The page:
|Publication number||US4713570 A|
|Application number||US 06/870,625|
|Publication date||15 Dec 1987|
|Filing date||4 Jun 1986|
|Priority date||4 Jun 1986|
|Also published as||DE3781410D1, DE3781410T2, EP0308423A1, EP0308423A4, EP0308423B1, WO1987007784A1|
|Publication number||06870625, 870625, US 4713570 A, US 4713570A, US-A-4713570, US4713570 A, US4713570A|
|Original Assignee||Pacific Scientific Co.|
|Export Citation||BiBTeX, EndNote, RefMan|
|Patent Citations (44), Non-Patent Citations (3), Referenced by (65), Classifications (13), Legal Events (6)|
|External Links: USPTO, USPTO Assignment, Espacenet|
This application is related to U.S. application of Ralph W. Horber, Ser. No. 612,563, filed May 21, 1984, and U.S. application of Ralph W. Horber and John G. Gamble, Ser. No. 735,935, filed May 20, 1985. These applications are hereby made a part of this application as if fully recited herein.
The invention relates to variable reluctance electric motors and, particularly, to electric motors whose electrically-energized salient stator poles terminate in stator teeth that oppose rotor teeth on the rotor surface, and in which permanent magnets located between adjacent stator teeth and poled transverse to the stator-to-rotor gap enhance the motor torque relative to the applied excitation in ampere-turns.
Such electric motors are disclosed in the aforementioned U.S. applications Ser. No. 612,563 and Ser. No. 735,935. The enhancement disclosed in these applications affords hybrid stepping motors and variable reluctance motors substantial increases, such as 50%, in torque constant. Permanent magnets, of materials such as samarium cobalt are located between the stator teeth of hybrid stepping motors and between both the stator teeth and rotor teeth of variable reluctance motors. These magnets between stator teeth increase the utilization of the rotor's permanent magnet flux for a given ampere-turn excitation of the phase coils surrounding the stator poles. The "inter-teeth" magnets achieve this result by controlling the motor's working air gap and altering the permeance slope, i.e. the torque making mechanism. The inter-teeth magnets also increase the rate of change of flux through the teeth when the motor rotates, thereby improving the motor's performance as a generator.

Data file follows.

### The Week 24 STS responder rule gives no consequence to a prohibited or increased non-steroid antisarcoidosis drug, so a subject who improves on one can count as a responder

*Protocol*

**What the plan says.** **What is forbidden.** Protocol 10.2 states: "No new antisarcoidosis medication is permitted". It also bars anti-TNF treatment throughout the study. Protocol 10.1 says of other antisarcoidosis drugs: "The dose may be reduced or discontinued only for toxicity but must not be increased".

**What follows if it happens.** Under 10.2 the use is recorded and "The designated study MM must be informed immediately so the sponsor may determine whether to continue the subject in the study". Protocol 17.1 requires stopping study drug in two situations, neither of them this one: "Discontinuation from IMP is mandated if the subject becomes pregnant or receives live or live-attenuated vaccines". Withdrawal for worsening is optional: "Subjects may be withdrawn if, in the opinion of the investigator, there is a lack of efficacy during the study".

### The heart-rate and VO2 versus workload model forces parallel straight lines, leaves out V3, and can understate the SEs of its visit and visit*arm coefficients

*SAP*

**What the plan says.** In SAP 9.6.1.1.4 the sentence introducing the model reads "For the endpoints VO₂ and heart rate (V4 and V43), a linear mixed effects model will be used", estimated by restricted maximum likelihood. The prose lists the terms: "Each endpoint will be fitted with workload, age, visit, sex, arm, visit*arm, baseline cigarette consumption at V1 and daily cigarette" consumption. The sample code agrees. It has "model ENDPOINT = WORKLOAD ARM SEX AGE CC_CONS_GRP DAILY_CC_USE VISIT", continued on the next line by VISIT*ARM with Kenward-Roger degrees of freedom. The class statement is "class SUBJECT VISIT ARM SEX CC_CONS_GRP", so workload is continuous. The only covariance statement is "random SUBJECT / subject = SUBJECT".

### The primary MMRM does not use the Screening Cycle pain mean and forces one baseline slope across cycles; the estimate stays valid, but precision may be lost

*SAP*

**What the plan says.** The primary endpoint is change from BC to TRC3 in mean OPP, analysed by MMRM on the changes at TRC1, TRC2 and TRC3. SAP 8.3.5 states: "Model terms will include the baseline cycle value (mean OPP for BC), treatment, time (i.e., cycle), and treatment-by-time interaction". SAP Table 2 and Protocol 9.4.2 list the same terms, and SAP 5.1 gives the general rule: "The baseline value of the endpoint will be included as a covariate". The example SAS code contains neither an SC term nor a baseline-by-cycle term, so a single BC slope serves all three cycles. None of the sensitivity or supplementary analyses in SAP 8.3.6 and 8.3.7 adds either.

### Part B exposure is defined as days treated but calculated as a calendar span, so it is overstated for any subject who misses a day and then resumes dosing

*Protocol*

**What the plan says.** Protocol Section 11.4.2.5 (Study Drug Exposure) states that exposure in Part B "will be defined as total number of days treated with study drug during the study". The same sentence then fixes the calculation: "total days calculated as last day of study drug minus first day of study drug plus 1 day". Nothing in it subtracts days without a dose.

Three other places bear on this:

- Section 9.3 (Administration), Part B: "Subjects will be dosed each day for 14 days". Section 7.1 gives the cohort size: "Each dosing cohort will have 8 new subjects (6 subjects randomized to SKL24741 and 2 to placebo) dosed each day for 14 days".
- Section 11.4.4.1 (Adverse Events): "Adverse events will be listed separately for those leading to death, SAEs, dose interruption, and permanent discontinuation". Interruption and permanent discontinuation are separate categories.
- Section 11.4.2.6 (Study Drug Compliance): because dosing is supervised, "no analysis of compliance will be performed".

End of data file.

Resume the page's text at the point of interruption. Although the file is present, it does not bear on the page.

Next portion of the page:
However, using these techniques on past variable reluctance motors has required placing such magnets between the teeth on the periphery of the rotor. This increases the rotor's inertia. Also, it makes the motor difficult to manufacture and increases its weight and cost.
An object of the invention is to improve variable reluctance motors.
Another object is to avoid the aforementioned disadvantages.
Yet another object of the invention is to enhance the performance of variable reluctance motors while minimizing the inertia of the rotor.
Another object is to enhance the performance in a cost-effective manner.
According to a feature of the invention, such objects are attained, in whole or in part, by maintaining the polarity alignment of the inter-teeth permanent magnets transverse to the direction of rotor travel but reversing the polarity from pole to pole.
According to another feature of the invention, the inter-teeth magnets are placed only between stator teeth.
According to yet another feature, a driver drives the phase coils on the stator poles by energizing the coils on only half of the stator poles at one time.
According to yet another feature, the driver energizes the coils unidirectionally.
According to yet another feature, the coils of adjacent stator poles are wound in opposite directions.